That Rumyana Jeleva was incompetent and unfit for the senior eurocrat position of a commissioner for international cooperation, humanitarian aid and crisis response should have been obvious to anyone with the remotest grasp of her performance as foreign minister in her own country. That her name was put forward for the post in the first place can easily be explained by this country's prime minister's insistence on promoting his own cadres, nationally and internationally, at all costs – and mainly on the basis of loyalty to himself rather than any professional excellence. That there is a severe shortage of good professional "human material," to quote the prime minister in an earlier statement referring to Bulgarian voters, is also obvious to any employer who's tried to do some recruiting recently.
She failed. But why the uproar? Why did so many Bulgarians, notorious for being unable or unwilling to unite on almost any issue of public significance, see red at the sight of Jeleva's inept stuttering at the European Commission? Why the Facebook groups demanding "Jeleva should apologise to the Bulgarian nation" and "Withdraw Jeleva's passport so she can't travel abroad to ridicule us"? Except for the docile TV stations, which usually supports whoever is in power, most other media were exceptionally unrestrained in their coverage and comment: Get rid of Jeleva!
As has become a matter of course in the past year, the best explanation was given by Prime Minister Boyko Borisov himself. Notwithstanding his customary charge that Jeleva had fallen prey to a conspiracy by the opposition, the prime minister came up with the following (very Bulgarian) joke:
"A man went for a walk in hell. He looked around and saw that every cauldron had a small devil assigned to it to feed the fire and push back anyone who managed to put his head out of the boiling tar. Except one.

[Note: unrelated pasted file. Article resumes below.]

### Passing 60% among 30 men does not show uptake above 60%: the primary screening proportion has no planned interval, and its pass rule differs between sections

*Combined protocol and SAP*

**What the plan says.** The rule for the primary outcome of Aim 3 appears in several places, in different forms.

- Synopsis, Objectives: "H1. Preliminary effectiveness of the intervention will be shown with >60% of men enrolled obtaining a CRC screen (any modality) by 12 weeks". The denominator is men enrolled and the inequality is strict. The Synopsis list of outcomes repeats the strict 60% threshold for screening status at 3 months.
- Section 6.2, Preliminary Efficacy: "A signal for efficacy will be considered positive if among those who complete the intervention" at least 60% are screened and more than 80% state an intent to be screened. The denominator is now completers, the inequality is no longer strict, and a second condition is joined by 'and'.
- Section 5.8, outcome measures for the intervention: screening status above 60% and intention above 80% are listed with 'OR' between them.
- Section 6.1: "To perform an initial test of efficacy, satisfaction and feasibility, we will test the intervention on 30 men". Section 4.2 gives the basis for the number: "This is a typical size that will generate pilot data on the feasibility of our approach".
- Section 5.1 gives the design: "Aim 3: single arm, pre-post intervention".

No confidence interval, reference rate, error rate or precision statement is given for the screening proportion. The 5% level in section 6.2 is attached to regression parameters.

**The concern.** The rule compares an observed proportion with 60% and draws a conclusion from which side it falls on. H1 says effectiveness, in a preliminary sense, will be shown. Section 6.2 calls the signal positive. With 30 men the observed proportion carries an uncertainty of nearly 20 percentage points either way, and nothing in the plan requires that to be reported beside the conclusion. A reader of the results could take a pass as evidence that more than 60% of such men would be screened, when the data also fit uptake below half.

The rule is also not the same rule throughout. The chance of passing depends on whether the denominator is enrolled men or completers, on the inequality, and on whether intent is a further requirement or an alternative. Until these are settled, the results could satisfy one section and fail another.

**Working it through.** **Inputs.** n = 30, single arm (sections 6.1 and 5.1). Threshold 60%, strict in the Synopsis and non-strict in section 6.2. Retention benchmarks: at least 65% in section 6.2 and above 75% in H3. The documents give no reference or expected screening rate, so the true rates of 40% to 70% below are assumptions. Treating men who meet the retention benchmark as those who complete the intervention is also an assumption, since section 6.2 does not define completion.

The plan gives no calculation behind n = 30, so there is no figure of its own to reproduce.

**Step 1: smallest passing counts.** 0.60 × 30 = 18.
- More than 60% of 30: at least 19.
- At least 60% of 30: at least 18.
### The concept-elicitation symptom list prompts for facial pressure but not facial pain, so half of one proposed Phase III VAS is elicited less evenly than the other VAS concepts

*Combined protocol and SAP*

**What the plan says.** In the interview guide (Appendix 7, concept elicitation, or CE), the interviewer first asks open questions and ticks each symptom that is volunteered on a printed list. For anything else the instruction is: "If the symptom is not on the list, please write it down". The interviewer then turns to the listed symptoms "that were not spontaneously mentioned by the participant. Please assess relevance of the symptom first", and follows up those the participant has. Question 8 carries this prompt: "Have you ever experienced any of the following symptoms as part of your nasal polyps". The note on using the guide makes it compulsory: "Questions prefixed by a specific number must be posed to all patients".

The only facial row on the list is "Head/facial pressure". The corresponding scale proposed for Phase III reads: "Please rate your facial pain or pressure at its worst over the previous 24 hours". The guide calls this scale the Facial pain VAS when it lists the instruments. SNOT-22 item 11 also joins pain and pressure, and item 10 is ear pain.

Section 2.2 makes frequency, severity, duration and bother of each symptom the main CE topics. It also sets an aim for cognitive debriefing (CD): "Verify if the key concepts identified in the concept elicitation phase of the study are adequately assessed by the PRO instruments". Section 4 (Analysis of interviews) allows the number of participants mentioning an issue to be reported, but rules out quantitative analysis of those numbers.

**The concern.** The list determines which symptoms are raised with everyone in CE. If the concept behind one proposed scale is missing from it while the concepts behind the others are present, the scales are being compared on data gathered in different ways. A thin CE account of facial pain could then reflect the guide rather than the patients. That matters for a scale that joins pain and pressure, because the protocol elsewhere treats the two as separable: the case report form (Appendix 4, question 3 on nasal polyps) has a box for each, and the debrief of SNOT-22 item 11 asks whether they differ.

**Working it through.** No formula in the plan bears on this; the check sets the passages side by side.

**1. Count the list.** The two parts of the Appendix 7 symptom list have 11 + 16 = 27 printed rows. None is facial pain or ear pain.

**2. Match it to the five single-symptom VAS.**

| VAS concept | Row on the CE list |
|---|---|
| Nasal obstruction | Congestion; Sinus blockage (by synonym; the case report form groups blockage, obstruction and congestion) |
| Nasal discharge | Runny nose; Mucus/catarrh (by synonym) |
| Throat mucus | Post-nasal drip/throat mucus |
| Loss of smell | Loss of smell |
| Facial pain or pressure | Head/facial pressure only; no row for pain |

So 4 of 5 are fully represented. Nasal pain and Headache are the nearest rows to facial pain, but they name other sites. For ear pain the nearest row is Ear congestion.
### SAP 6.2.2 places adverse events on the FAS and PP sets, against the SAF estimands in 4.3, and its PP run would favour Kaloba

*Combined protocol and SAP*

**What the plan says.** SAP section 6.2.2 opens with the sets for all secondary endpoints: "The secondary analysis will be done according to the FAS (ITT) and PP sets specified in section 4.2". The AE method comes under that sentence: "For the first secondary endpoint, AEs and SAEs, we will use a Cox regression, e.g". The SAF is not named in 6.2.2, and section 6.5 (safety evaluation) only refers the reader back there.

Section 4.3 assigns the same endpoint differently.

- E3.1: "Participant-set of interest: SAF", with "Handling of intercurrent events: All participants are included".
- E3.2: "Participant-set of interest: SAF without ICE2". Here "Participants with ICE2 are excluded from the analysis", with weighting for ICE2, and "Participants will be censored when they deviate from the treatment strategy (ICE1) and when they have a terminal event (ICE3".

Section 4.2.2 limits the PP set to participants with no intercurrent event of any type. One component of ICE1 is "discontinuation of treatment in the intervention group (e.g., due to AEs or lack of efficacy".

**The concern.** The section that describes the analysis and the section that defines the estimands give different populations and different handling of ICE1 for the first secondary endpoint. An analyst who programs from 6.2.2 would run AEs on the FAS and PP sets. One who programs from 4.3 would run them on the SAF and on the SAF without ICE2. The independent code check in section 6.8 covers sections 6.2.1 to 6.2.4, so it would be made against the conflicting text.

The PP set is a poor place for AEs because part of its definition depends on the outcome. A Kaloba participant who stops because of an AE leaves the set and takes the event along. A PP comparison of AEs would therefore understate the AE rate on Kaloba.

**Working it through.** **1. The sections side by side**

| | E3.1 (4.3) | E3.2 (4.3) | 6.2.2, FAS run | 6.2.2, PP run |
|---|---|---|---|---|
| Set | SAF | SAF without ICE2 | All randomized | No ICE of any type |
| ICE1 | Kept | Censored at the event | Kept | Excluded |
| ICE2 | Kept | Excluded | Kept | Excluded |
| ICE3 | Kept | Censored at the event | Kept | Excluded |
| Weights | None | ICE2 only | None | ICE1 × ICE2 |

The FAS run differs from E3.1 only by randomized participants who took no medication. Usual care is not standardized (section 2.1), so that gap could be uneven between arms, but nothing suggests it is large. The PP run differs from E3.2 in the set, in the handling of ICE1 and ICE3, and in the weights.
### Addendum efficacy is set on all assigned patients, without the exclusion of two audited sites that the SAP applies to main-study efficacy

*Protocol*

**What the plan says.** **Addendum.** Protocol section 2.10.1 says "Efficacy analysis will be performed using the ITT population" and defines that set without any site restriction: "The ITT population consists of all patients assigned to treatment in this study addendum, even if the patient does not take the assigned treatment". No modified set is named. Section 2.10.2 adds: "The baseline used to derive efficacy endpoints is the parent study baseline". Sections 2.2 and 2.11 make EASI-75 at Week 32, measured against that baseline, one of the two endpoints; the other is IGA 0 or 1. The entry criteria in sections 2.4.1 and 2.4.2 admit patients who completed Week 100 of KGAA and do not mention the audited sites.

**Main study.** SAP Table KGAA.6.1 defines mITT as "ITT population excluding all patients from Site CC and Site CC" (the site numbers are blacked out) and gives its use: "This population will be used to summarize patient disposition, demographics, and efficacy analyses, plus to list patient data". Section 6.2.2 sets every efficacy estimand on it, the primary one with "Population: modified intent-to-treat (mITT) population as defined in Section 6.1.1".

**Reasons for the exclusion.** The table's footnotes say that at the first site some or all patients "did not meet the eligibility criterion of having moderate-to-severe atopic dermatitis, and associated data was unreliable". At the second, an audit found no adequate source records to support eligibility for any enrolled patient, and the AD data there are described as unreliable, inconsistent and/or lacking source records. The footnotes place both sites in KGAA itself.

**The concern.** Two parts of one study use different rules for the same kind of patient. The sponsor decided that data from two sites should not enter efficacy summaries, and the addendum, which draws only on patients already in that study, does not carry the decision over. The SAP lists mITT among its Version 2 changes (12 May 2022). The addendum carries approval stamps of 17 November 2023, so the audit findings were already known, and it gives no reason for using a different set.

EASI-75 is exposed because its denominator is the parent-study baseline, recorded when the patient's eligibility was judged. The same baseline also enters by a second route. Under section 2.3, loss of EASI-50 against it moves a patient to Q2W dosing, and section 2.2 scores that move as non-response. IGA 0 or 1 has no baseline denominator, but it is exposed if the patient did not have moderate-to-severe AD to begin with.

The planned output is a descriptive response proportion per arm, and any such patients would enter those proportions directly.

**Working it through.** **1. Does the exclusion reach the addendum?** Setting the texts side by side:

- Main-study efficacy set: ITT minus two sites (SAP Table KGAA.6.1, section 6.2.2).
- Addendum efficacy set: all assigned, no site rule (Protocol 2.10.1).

"So the man asked the Chief Devil: 'Why isn't there anyone around that cauldron?'
"And the Chief Devil replied: 'Ah, there is no need for one. This is the cauldron of the Bulgarians. They take care of everything themselves."
From a psychological standpoint, the Bulgarians' penchant for self-flagellation is unparalleled in any other European culture. You can trace it back through the centuries or you can see it in operation in your 2010 Sofia office: whenever anyone stands out, someone, usually several someones, will immediately pull them back down. Bulgaria's history is full of numerous examples of that You- Should-Not-Think-You-Are-Better-Than- Us-Or-Know-More-Than-Us attitude, and Rumyana Jeleva's case is but the most recent public example.
I am not in the least a supporter of Rumyana Jeleva, but for anyone espousing the somewhat sadistic stance towards her I would recommend listening to Cathy Ashton for five minutes. OK, her English is, of course, better.
- "Humanitarian aid, as you know, is based on needs."
- "We should be very active where it is necessary."
- "Gaza will be one of the first places I will visit, naturally, if the European Parliament confirms me. I know about many of the problems; for example about the blockade and the lack of humanitarian aid. We have to be very active – in fact, pro-active. I will do everything possible to tackle the problem, when I go directly on location in Gaza."
- "I can't say that I can solve each problem and all problems." (In response to a question on how her pro-activeness will help solve the problems in Gaza.)
- "On the very interesting topic of sexual violence against women in Congo. As a woman I can assure you that I will be very engaged with this. We cannot allow sexual violence to be used as a war weapon in the 21st Century. I am prepared to make an effort on the operational level, to be more active to defend women." (In response to a question about what exactly she intends to do in Congo, where hundreds of women are being raped every day.)